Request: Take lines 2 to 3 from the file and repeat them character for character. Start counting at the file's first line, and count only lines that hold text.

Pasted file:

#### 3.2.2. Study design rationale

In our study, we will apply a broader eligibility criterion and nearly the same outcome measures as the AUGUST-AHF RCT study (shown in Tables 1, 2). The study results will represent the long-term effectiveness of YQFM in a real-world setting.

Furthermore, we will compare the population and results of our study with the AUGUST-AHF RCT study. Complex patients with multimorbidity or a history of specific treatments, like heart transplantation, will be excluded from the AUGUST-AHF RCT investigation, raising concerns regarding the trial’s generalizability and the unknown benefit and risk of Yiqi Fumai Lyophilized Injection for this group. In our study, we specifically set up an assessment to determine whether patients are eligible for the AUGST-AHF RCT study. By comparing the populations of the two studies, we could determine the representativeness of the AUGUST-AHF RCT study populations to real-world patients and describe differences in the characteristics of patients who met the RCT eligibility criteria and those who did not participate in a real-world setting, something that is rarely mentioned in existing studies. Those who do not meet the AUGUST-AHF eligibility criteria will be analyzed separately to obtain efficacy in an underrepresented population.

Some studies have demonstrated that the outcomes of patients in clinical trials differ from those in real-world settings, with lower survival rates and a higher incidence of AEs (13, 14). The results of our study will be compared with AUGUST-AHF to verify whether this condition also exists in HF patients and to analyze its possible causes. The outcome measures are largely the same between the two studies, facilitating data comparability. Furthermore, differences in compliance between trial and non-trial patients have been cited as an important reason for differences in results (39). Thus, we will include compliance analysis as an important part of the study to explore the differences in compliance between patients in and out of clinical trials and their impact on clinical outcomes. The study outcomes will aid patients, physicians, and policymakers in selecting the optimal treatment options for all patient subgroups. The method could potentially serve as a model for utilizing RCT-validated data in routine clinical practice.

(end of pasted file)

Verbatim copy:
In our study, we will apply a broader eligibility criterion and nearly the same outcome measures as the AUGUST-AHF RCT study (shown in Tables 1, 2). The study results will represent the long-term effectiveness of YQFM in a real-world setting.

Furthermore, we will compare the population and results of our study with the AUGUST-AHF RCT study. Complex patients with multimorbidity or a history of specific treatments, like heart transplantation, will be excluded from the AUGUST-AHF RCT investigation, raising concerns regarding the trial’s generalizability and the unknown benefit and risk of Yiqi Fumai Lyophilized Injection for this group. In our study, we specifically set up an assessment to determine whether patients are eligible for the AUGST-AHF RCT study. By comparing the populations of the two studies, we could determine the representativeness of the AUGUST-AHF RCT study populations to real-world patients and describe differences in the characteristics of patients who met the RCT eligibility criteria and those who did not participate in a real-world setting, something that is rarely mentioned in existing studies. Those who do not meet the AUGUST-AHF eligibility criteria will be analyzed separately to obtain efficacy in an underrepresented population.